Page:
Back in 2005 there was serious discussion in Congress about passing a constitutional amendment that would ban the desecration of the American flag. The language of the amendment read,
“The Congress shall have power to prohibit the physical desecration of the flag of the United States.”
At first blush I thought this was great. With this amendment we’d be able to arrest those horrible communists who don’t respect the sacrifices of our armed servicemen, and heaven knows, I’d love that. Unfortunately, there is a little more to it than that. After a little more thought, I realized that this amendment curtails free speech, and in a large way, changes the symbol that the American flag embodies.
Speaking against the amendment, Rep. Jerrold Nadler (D-New York, 8th) stated, “If the flag needs protection at all, it needs protection from members of Congress who value the symbol more than the freedoms that the flag represents.”
You see, desecrating an American flag is putrid and wrong because it represents a total disrespect for freedom and all the good we do across the globe, but as soon as it becomes illegal the flag can no longer represent freedom. How could a flag that is illegal to damage (such a monumentous restriction of free speech that an amendment is needed to overcome it) truly represent freedom? The amendment was not passed and subsequently sent to the states, as it failed by a mere one vote in the Senate.
I only mention that to illuminate the fact that the flag is a symbol for values, values that we love. It is not literally the flag that we love, that’s a third grader’s understanding (although if it’s a Massachusetts third grader, you would have learned from the final debate that they’re the best in the country in math and English). It’s the freedom and opportunity represented by the flag make it what it is…a beacon of hope.
President Reagan said, “America is a shining city upon a hill whose beacon light guides freedom-loving people everywhere.”
I believe that. I believe we are not just another country, but one whose influence should spread and as our it does, so does freedom. Our flag represents that.
When asked about American exceptionalism, President Obama said the following,
“I believe in American exceptionalism, just as I suspect that the Brits believe in British exceptionalism and the Greeks believe in Greek exceptionalism.”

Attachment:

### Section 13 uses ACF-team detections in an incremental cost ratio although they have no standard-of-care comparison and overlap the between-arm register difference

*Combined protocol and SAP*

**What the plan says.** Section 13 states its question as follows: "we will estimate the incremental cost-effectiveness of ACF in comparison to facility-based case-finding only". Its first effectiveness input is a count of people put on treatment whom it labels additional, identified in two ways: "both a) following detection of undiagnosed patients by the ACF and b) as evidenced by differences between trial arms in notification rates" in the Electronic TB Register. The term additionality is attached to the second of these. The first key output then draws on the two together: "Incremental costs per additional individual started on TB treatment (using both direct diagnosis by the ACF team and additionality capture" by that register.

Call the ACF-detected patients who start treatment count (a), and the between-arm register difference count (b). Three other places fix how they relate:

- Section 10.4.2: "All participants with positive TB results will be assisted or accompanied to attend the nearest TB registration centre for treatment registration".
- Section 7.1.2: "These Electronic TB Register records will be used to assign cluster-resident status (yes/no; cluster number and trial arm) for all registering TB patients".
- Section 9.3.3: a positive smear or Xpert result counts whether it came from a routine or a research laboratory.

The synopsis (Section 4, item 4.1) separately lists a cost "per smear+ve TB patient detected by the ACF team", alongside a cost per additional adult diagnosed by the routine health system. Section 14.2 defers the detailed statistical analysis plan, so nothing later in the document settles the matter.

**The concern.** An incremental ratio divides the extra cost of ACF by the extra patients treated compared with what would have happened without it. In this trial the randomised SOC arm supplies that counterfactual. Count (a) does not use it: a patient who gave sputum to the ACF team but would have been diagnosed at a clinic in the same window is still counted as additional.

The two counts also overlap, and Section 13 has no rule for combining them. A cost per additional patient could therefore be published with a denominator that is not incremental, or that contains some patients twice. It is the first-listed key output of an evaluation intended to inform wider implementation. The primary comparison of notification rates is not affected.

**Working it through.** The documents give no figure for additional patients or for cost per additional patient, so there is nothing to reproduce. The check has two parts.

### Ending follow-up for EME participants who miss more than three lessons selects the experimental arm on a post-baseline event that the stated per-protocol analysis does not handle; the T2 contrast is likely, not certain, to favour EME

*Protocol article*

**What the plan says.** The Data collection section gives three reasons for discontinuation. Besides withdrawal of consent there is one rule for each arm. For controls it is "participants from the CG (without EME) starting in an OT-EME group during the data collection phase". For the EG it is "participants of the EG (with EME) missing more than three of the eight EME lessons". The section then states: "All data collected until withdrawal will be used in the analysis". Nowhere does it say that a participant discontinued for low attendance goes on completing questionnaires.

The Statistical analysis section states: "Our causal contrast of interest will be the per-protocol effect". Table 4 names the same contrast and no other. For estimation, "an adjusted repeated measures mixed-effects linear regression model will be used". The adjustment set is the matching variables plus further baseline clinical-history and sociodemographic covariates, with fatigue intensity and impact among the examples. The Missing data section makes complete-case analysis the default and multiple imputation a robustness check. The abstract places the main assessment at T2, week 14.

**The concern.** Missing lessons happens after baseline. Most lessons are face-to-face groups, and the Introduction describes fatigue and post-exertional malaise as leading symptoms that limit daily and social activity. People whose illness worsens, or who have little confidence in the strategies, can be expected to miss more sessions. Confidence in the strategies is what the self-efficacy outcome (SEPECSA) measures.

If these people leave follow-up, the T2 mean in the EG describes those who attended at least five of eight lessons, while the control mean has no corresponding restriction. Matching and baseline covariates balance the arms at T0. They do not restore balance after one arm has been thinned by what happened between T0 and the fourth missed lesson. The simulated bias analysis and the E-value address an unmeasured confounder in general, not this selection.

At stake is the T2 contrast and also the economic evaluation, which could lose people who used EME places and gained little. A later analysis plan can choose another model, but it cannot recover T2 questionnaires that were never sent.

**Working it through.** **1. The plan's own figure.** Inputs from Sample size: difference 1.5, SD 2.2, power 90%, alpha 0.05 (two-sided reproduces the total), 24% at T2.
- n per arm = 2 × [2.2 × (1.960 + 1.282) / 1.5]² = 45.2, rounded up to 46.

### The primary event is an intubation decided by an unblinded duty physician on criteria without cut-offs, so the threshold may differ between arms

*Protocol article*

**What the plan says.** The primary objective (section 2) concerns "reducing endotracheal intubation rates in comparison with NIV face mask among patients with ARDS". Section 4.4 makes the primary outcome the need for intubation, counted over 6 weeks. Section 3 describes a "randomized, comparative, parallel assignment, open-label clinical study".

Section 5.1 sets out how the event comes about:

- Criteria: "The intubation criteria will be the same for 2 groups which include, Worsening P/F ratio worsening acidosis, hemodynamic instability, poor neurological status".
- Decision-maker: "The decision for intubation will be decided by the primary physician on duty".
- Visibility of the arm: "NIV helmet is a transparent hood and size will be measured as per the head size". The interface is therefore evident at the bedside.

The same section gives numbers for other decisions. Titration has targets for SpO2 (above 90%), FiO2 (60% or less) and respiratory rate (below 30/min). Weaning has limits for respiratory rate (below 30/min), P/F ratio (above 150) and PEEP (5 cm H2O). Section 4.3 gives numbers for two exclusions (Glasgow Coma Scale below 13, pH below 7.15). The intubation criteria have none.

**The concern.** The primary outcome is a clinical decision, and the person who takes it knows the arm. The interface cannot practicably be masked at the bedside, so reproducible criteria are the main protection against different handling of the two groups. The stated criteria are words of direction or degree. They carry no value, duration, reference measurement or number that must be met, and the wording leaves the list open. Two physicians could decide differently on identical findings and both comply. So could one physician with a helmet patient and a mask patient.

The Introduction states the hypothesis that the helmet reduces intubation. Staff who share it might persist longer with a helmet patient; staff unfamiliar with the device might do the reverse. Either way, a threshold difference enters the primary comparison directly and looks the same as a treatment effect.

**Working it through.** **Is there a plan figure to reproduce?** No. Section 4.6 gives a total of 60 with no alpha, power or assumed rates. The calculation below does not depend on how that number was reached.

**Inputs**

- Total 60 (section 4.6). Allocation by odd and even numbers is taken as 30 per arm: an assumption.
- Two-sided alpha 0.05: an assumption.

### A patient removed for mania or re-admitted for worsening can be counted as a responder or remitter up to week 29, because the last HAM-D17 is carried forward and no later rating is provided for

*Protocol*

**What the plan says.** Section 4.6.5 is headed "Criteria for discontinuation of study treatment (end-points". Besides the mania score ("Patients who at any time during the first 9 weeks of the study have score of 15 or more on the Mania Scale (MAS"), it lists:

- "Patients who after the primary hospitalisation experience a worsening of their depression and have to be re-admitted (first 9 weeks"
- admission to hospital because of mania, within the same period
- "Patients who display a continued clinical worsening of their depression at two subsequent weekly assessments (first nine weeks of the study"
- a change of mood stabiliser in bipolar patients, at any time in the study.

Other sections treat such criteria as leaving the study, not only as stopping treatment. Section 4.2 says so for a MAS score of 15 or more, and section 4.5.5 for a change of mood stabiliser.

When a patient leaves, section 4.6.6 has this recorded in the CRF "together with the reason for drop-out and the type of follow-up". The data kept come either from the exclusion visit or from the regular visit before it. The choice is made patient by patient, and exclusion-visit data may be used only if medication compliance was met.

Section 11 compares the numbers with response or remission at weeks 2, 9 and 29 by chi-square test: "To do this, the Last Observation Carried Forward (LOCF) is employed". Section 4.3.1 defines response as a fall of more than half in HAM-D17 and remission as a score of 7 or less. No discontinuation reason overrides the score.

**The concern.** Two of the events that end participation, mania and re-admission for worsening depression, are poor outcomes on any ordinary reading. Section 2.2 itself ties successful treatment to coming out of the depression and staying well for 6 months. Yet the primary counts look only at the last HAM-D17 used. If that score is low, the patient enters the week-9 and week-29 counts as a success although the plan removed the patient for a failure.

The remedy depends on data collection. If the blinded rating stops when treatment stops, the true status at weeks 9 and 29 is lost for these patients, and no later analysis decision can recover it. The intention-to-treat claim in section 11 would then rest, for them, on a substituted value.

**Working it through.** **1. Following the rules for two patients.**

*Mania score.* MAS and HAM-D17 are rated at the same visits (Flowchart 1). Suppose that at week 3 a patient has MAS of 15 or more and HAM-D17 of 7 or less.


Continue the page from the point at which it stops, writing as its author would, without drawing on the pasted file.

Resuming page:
If everyone is exceptional, then no one is. I don’t think it is a stretch to hypothesize that our current president does not believe that America is and should be that “shining city upon a hill” (and that doesn’t make him a horrible man. I’ve heard similar sentiment from other good Americans).
Furthermore, in 2008 Michelle Obama said, “For the first time in my adult lifetime, I’m really proud of my country”
She explained that the reason for that wasn’t just because Barack was doing well, but more so because the country was “hungry for change.” With almost the exact opposite sentiment, Vice Presidential candidate, Paul Ryan, has vowed to reapply our founding principles, which makes one wonder how far we have strayed from those principles.
I believe America is a beacon of hope to the world. If you love America and believe it is exceptional for the values it stands for, and not just because it’s your country (i.e., in the same vein that the Greeks believe in Greek exceptionalism), then you’d be obliged to agree that the disappearance of the very principles that the flag represents would alter the its meaning and leave you unable to love and view it with the same pride that you did when it meant something completely different.
Do you love the flag or what it represents?
To be clear, if we stray from our founding principles there is a path back. However, it is important to note our very special role in the world, and remember that we are not exceptional simply because we are America, but rather because of what we stand for, what we’ve done, and what we continue to do.
Clemson’s annual Military Appreciation Day was this past Saturday against Virginia Tech and I’d like to share some “exceptional,” patriotic pictures of a very, very special day.
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